Scientists at the Universities of Sheffield and Sussex are embarking on an ambitious project to produce the first accurate computer models of a honey bee brain in a bid to advance our understanding of Artificial Intelligence (AI), and how animals think.
The team will build models of the systems in the brain that govern a honey bee's vision and sense of smell. Using this information, the researchers aim to create the first flying robot able to sense and act as autonomously as a bee, rather than just carry out a pre-programmed set of instructions.
If successful, this project will meet one of the major challenges of modern science: building a robot brain that can perform complex tasks as well as the brain of an animal. Tasks the robot will be expected to perform, for example, will include finding the source of particular odours or gases in the same way that a bee can identify particular flowers.
Dr James Marshall, leading the Ģ1 million EPSRC1 funded project in Sheffield, said: "The development of an artificial brain is one of the greatest challenges in Artificial Intelligence. So far, researchers have typically studied brains such as those of rats, monkeys, and humans, but actually 'simpler' organisms such as social insects have surprisingly advanced cognitive abilities."
Called "Green Brain", and partially supported with hardware donated by NVIDIA Corporation, the project invites comparison with the IBM-sponsored Blue Brain initiative, which is developing brain modeling technologies using supercomputers with the ultimate goal of producing an accurate model of a human brain.
The hardware provided by NVIDIA is based on high-performance processors called "GPU accelerators" that generate the 3D graphics on home PCs and games consoles and power some of the world's highest-performance supercomputers. These accelerators provide a very efficient way of performing the massive calculations needed to simulate a brain using a standard desktop PC - rather than on a large, expensive supercomputing cluster.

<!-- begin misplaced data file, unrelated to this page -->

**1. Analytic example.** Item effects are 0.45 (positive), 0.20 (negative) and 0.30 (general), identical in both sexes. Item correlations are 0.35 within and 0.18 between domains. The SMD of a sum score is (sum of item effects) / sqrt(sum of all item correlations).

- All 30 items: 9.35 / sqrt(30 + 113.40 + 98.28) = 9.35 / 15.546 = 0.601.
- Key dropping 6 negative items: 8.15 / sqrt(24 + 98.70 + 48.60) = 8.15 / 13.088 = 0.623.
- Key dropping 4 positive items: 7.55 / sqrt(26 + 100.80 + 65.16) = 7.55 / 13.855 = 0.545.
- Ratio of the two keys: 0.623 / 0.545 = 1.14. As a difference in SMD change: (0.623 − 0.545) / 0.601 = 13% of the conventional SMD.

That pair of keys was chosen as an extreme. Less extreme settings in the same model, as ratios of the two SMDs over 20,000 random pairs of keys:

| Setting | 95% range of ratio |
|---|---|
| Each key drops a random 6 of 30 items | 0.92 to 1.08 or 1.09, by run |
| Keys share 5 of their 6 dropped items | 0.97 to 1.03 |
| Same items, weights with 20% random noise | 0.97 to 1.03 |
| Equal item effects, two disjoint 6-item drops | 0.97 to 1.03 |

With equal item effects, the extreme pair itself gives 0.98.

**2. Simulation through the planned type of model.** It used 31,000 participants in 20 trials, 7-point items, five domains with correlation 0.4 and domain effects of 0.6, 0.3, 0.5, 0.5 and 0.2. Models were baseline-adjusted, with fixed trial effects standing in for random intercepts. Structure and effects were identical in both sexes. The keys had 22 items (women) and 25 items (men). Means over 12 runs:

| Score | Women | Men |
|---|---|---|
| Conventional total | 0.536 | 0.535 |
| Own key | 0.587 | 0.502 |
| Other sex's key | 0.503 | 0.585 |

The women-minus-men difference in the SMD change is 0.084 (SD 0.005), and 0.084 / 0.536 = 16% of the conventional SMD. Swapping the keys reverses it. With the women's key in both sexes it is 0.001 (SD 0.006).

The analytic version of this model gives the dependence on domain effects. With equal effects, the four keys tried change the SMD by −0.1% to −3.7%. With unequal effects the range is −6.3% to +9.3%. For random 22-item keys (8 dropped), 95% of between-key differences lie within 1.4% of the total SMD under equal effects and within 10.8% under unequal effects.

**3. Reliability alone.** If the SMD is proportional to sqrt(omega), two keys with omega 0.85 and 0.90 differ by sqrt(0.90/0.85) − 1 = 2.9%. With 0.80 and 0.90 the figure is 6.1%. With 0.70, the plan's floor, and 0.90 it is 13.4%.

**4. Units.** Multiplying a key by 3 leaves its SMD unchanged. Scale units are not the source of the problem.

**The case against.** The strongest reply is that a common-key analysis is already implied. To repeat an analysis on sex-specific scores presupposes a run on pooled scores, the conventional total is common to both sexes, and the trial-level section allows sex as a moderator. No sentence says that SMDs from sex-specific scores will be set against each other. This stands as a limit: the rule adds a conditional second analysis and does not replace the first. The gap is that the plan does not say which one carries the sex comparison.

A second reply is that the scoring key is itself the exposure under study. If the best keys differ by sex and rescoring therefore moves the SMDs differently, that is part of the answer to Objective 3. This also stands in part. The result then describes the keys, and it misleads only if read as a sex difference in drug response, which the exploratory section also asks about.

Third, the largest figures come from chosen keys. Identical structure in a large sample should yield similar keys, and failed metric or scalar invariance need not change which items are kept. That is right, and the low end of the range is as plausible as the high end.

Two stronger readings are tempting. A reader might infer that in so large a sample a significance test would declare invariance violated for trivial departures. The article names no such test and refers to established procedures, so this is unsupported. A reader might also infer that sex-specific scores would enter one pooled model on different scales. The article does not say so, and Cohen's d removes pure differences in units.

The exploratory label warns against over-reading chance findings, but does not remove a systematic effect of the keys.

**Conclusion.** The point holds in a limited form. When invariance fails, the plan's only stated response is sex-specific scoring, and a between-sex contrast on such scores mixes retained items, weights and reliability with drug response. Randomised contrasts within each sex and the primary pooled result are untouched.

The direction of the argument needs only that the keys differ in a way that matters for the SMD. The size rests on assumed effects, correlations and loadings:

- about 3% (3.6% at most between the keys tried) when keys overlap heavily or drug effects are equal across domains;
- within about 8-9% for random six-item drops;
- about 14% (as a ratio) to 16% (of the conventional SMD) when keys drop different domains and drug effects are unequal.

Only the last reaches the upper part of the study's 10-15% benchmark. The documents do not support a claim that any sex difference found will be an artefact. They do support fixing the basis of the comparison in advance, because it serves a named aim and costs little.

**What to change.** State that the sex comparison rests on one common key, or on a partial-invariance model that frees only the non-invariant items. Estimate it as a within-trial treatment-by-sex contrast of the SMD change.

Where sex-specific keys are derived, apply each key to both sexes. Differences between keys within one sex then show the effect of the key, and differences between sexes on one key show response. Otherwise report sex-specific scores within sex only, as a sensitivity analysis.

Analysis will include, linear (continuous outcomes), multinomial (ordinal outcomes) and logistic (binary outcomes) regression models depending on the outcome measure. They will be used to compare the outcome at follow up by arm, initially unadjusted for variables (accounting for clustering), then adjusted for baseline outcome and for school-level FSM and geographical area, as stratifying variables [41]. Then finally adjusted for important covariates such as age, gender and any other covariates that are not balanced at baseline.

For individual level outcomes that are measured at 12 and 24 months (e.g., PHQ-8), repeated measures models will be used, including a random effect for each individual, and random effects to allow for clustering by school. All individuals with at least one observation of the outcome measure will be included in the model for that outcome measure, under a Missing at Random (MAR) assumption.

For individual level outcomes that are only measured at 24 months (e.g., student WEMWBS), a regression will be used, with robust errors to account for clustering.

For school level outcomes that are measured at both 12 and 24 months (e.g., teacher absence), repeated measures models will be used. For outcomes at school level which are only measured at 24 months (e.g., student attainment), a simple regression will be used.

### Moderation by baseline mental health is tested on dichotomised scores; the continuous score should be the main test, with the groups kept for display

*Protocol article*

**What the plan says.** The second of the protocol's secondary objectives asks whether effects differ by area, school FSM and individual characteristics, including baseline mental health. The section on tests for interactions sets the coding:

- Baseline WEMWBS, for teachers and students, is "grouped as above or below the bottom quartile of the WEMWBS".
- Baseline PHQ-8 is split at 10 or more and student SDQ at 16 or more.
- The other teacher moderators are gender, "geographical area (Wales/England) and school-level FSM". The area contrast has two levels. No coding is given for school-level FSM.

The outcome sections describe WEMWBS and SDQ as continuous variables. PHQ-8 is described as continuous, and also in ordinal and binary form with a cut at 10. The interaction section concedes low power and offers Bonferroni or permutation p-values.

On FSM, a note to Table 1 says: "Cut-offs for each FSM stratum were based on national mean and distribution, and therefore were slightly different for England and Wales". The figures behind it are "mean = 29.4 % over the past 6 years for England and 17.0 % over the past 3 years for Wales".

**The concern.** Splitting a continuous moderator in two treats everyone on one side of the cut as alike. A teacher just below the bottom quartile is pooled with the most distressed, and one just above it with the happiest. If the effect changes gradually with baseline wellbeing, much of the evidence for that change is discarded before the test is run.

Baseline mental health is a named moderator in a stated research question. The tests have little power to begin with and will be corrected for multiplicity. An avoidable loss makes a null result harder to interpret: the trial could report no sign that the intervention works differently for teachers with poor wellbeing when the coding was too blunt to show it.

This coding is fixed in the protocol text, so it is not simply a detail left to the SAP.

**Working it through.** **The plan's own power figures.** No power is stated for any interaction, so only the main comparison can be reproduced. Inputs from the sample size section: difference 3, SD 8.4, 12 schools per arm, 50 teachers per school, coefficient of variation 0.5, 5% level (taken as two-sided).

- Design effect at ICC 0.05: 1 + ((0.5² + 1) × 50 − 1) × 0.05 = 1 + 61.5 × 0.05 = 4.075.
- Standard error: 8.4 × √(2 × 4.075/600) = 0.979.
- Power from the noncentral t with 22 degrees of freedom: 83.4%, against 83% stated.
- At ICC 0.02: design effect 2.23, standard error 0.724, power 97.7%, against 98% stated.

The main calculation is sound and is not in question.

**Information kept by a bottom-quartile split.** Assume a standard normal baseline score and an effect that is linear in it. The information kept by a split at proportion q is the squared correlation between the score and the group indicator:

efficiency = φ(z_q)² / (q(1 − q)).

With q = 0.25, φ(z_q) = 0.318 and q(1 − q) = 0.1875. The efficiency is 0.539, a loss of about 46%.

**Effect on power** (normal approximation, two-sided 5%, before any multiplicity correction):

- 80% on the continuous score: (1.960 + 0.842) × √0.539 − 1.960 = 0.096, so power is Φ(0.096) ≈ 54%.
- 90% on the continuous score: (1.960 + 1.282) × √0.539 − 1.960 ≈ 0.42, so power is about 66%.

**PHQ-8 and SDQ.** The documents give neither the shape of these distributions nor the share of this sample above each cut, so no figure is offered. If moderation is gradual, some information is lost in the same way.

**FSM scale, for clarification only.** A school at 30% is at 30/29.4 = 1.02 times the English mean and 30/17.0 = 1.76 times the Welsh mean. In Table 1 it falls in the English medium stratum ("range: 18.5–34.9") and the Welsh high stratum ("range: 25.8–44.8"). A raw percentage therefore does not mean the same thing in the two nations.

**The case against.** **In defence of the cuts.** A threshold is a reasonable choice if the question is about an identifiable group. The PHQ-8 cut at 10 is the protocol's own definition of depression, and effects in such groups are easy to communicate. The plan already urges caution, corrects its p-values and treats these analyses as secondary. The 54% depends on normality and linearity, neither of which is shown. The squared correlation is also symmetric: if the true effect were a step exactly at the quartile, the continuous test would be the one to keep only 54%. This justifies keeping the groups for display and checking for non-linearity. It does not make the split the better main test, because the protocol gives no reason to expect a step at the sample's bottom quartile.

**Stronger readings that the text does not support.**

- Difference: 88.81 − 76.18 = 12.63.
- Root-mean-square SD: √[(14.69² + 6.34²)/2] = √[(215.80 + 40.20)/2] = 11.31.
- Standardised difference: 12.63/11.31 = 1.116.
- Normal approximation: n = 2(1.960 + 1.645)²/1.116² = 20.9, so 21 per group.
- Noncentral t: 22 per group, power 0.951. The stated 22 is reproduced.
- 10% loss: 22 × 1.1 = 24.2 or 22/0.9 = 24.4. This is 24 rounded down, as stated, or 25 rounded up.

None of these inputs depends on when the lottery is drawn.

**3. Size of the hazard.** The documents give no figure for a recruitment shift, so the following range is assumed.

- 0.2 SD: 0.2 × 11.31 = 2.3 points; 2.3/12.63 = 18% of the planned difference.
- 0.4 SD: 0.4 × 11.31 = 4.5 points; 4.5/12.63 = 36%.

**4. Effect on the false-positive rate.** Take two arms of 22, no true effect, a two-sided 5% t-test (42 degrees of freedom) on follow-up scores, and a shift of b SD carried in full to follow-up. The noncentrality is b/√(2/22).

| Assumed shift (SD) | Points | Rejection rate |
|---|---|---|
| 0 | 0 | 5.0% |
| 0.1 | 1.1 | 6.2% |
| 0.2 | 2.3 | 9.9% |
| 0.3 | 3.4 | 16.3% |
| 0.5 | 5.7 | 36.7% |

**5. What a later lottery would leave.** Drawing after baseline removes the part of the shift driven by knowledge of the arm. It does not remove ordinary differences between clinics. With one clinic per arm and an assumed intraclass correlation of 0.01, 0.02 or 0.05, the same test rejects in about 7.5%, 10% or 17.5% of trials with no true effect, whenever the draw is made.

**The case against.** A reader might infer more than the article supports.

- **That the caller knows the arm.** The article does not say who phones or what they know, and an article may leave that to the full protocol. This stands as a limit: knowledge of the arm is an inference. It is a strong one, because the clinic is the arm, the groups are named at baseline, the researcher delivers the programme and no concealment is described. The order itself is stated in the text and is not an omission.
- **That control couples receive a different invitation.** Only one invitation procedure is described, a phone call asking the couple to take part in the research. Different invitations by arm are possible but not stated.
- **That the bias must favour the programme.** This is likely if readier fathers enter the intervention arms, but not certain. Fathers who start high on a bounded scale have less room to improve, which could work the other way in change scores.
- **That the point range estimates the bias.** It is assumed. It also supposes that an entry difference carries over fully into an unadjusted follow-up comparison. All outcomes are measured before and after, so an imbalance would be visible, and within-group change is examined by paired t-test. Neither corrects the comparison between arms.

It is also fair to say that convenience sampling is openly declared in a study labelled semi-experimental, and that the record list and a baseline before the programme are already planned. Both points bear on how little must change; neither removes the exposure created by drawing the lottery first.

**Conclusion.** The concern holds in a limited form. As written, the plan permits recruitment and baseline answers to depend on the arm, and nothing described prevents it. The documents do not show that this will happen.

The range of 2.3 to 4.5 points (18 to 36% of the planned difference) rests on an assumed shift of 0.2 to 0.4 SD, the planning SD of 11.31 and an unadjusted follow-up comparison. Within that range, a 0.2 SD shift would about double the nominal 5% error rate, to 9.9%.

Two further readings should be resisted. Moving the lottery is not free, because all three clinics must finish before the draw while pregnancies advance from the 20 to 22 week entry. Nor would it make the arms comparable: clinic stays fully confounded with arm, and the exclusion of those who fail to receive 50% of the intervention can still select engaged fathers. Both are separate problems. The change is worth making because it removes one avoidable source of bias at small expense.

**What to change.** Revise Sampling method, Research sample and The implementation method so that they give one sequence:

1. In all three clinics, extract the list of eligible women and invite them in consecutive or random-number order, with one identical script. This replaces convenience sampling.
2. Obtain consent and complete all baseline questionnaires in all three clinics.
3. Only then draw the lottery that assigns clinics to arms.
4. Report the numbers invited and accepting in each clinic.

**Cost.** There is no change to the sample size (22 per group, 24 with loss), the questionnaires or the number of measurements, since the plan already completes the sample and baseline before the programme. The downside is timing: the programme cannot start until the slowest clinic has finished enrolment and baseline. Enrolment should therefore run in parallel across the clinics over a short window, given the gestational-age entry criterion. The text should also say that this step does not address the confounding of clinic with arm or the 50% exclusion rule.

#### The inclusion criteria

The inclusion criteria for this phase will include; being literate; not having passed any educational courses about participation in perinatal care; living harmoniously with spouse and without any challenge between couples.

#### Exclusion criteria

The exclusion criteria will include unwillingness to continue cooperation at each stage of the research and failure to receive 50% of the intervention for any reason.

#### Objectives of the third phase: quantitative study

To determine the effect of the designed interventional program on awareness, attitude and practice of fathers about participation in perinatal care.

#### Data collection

"Using NVIDIA's massively parallel GPU accelerators for brain models is an important goal of the project as they allow us to build faster models than ever before," explained Dr Thomas Nowotny, the leader of the Sussex team. "We expect that in many areas of science this technology will eventually replace the classic supercomputers we use today."
Green Brain's researchers anticipate that developing a model of a honey bee brain will offer a more accessible method of driving forward our knowledge of how a brain's cognitive systems work, leading to advances in understanding animal and human cognition. "Because the honey bee brain is smaller and more accessible than any vertebrate brain, we hope to eventually be able to produce an accurate and complete model that we can test within a flying robot," said Dr Marshall.
"Not only will this pave the way for many future advances in autonomous flying robots, but we also believe the computer modelling techniques we will be using will be widely useful to other brain modelling and computational neuroscience projects," added Dr Nowotny.
Alongside this, the research is expected to provide a greater understanding of the honey bee itself. Because of their role as pollinators, honey bees are vital to many ecosystems, yet their declining population in recent years has given scientists cause for concern. Green Brain's modelling could help scientists to understand why honey bee numbers are dwindling and also contribute to the development of artificial pollinators, such as those being researched by the National Science Foundation-funded Robobees project, led by Harvard University.